How Can I Get Someone Who is Younger to Want to Know Me?
The question – “How can I get someone who is younger to want to know me?” was asked by a Career Pivot community member in episode 193 of the Repurpose Your Career podcast. I was interviewing Lisa Rangel, from Chameleon Resumes, and Alex Freund, from LandingExpert.com, about what they were seeing in the hiring world.
The context of the question was that this person was interviewing almost exclusively with people much younger than themselves. Building the connection and, therefore, getting the interviewer truly interested was proving to be difficult.
Lisa said something that I thought was worth discussing in this post:
When you demonstrate curiosity in people who are different than you, in this case, the age being the difference, you will be more natural when you are interviewed by people who are younger than you because you have engaged in these networking conversations. You will be able to show interest in them. You know what, just like if someone is 25, 50, or 75, people want people to be interested in them and they will most likely reciprocate. Then the conversations can go back and forth.
You can listen to the audio below.
For those of us in the 2nd half of life, most of the time going forward, we will be interviewing with someone younger. That is a simple fact that we must learn to embrace. The COVID-19 pandemic will make this more likely as many senior leaders will decide or be forced into retirement.
Taking an Interest in Others
In the podcast, Lisa told a story about when she was younger and had young children at home, she was not being asked to join other mothers on playdates, coffee get-togethers, and the like. She told a friend about this predicament and said she just wanted some friends. She was working full time, had children at home, and lived a very busy life.
Her friend turned it around and asked her when she had asked any of these mothers over for coffee or a playdate? Lisa’s response was “never”. How do you expect others to take an interest in you when you do not take an interest in them?
How many times in the last 5 years have you had a good conversation with a professional much younger than you outside of work? With the exception of your children, my guess the answer will be close to zero.
In society in general we age segregate. We tend to hang out with people who look, taste, and smell like us. For years this has worked for us until our mentors, past managers, and colleagues age out of our networks. These people have either retired, moved out of a position of influence, or died.
If you want to hear a great discussion of this age segregation, listen to the podcast episode, This Chair Rocks! with Author Ashton Applewhite.
Example of Age Segregation
Thom told me a story about when he was emceeing a conference for an association. Between sessions, Thom spotted a young African American man with dreadlocks standing by himself. He walked up to him and started a discussion. It was somewhat a stretch for Thom but he found something they had in common to discuss.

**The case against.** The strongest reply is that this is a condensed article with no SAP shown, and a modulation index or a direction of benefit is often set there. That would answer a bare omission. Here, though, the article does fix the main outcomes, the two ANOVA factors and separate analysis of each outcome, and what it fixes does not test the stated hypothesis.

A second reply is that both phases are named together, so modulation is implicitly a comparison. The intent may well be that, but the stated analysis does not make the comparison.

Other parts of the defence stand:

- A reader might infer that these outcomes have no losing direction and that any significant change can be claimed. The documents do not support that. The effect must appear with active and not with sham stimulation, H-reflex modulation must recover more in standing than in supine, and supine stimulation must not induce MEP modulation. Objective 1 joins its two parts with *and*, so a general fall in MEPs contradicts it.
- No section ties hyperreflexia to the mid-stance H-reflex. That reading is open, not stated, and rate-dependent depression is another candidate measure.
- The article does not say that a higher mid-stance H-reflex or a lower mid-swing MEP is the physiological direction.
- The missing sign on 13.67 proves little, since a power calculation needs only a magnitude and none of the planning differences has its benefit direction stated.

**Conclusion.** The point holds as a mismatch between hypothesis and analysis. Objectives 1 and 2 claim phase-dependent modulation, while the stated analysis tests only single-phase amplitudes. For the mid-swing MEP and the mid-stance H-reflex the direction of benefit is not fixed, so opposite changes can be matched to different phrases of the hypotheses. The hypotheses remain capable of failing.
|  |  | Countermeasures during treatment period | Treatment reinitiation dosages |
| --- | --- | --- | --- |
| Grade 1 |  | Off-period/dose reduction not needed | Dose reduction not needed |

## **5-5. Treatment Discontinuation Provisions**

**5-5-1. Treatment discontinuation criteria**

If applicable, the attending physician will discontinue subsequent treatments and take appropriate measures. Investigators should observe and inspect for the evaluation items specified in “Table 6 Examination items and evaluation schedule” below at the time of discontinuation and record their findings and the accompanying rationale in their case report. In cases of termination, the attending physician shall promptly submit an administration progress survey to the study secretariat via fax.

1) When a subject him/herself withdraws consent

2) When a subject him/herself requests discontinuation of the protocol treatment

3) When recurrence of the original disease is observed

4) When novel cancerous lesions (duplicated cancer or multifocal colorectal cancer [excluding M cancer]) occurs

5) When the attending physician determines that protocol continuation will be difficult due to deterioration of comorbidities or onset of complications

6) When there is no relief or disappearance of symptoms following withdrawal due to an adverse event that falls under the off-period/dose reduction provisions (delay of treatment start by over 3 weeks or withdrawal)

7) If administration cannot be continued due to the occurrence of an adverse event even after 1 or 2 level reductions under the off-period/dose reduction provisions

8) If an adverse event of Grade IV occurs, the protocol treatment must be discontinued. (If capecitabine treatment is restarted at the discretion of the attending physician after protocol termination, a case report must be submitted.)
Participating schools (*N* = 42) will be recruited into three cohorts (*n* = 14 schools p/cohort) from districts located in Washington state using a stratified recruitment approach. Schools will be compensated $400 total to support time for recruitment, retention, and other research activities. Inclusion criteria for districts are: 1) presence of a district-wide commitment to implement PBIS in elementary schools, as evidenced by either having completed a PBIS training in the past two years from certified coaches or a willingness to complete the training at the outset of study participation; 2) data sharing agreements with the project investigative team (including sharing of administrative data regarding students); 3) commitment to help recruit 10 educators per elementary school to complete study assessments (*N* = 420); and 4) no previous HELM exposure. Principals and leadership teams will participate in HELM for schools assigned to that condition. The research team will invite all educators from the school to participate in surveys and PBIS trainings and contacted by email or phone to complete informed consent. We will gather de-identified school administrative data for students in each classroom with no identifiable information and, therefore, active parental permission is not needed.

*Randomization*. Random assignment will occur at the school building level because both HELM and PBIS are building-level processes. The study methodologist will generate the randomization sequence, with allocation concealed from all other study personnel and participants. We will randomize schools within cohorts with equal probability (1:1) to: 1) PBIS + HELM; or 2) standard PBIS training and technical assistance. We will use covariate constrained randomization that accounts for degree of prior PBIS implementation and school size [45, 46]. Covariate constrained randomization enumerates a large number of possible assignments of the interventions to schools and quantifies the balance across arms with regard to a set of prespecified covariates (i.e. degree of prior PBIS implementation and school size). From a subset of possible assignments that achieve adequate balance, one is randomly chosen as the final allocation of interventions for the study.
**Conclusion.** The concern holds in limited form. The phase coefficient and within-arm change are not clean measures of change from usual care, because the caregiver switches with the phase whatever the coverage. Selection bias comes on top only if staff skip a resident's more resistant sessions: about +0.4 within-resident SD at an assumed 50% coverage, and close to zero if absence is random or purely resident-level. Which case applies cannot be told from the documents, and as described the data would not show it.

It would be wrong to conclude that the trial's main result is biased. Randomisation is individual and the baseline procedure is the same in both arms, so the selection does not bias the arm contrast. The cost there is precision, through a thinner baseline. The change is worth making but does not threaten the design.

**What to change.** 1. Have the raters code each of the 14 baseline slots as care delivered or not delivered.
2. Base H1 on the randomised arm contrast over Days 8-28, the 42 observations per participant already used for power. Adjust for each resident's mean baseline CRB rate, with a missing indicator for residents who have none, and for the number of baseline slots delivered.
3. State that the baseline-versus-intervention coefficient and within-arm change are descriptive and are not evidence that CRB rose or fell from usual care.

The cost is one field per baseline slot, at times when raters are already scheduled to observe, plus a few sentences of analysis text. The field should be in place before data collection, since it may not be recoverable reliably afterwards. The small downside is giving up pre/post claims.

When the next session was about to start the young man asked him why he walked up to him. He said Thom was the first “older” person who had ever walked up to him and introduced himself. By the way, Thom is in his early fifties and was probably 25 or so years older than this young man.
Thom is an expert in networking and is always looking for new people to meet.
If you are asking “how to get people who are younger than me to want to know me?” you will need to network down. In the past, this meant to network with people below you in the organization. I now believe this means to network with people who are younger than you.
In recent months, I have attended many Zoom networking meetings. During the lockdown, I ran a regular Monday Zoom networking group to help people to learn to use the tool better but also to just get people talking.
Just like in years past, when you would come back from a networking event with a stack of business cards, now you can get names and emails from the others on the call and set up a follow-up call. Specifically, select people who are younger than you to practice taking interest in them.
Looking for Common Ground
I lived in Austin for over 40 years before moving to Mexico in 2018. When I met someone new at a networking event I would always ask, “How did you get to Austin?” A common belief was that no one was from Austin because everyone had moved there. I followed up that question based on their response to another question. I learned to be able to keep drilling until I found something we had in common.
If you are speaking with someone who is 20, 30, 40, or possibly 50 years your junior you will want to develop a set of questions to help you drill for that common ground.
How to Get the Interviewer to Want to Know Me?
If you walk in the room or more than likely today you start a video interview session with an interviewer who is much younger than you, you will need to be comfortable with putting them at ease. You will want to use a similar questioning technique of taking an interest in them.
If you put them at ease, they will be more likely to want to know more about you.
You will need to practice this. When was the last time you took an interest in someone who was much younger than you?